As part of the ongoing work of consultation and sharing practice in the delivery of skills teaching we held a workshop in March with lecturers from provider colleges who are significantly involved in the student acquistion of skills. The workshop was opened by Deputy Director, Simon Askey, who spoke on Challenges of the Skills Agenda. This session involved a detailed examination of how we provide Skills training in the context of the Laws Benchmarks ( QAA, 2007) and the JASB statement ( 2002). Delegates considered what aspects of the outcomes would need to be assessed by way of the portfolio and which were covered in other parts of the curriculum- in particular within Common Law Reasoning and Institutions (CLRI). Discussions also included how we deliver legal research training and what more could be done. The proposed ‘Skills Bridging course’ was seen as a possible way to deliver training in legal research as was the Online Library Induction course recently launched. Ultimately it was suggested that the three areas which should remain in the portfolio were: sources and research, communication and literacy and working in teams or groups.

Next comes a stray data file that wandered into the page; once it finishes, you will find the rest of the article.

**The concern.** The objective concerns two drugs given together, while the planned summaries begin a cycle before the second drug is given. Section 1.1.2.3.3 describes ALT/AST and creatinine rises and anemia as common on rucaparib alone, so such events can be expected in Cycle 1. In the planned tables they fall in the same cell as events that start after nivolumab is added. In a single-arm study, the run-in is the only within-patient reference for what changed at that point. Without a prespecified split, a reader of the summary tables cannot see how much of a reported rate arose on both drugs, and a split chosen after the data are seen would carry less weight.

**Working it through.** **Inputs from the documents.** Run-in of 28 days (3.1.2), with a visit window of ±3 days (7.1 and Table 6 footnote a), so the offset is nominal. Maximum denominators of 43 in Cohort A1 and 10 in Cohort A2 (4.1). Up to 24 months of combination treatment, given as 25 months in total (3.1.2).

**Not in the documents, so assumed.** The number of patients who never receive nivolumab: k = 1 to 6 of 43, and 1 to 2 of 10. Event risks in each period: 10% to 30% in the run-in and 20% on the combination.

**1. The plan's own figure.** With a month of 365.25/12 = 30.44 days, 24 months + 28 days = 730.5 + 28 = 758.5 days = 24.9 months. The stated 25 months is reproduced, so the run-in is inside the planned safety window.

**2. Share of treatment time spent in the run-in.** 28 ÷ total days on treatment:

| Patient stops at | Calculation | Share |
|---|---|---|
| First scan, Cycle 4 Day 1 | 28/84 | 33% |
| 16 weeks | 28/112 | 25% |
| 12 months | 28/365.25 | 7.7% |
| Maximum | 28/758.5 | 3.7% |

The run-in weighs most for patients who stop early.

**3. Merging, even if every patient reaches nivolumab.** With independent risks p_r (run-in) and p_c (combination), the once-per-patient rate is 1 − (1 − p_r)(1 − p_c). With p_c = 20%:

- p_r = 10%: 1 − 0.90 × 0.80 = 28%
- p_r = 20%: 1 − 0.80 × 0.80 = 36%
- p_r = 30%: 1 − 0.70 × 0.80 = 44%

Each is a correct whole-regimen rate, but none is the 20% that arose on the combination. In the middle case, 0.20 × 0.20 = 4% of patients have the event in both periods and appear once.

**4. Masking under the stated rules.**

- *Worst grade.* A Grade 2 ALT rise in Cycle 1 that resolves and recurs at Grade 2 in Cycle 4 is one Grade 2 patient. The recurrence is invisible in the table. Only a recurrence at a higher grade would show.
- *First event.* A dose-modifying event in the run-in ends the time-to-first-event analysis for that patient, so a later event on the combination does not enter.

Patricia McKellar, Senior Lecturer in Learning and Teaching, led an interactive session on oral presentations with delegates considering what makes a good presentation and sharing aspects of their teaching practice. The session included an examination of areas where oral presentations by students could be improved e.g. students shouldn’t read the presentation and should identify an issue or focus rather than just repeating what is said in a text book. Delegates also discussed tips on confident body language and confidence in speaking. New resources are now available to support students completing their oral presentations.
The day was completed with a session from Ian McLeod, Education Consultant, on embedding skills in the curriculum and a discussion of the report he completed for the Laws programme.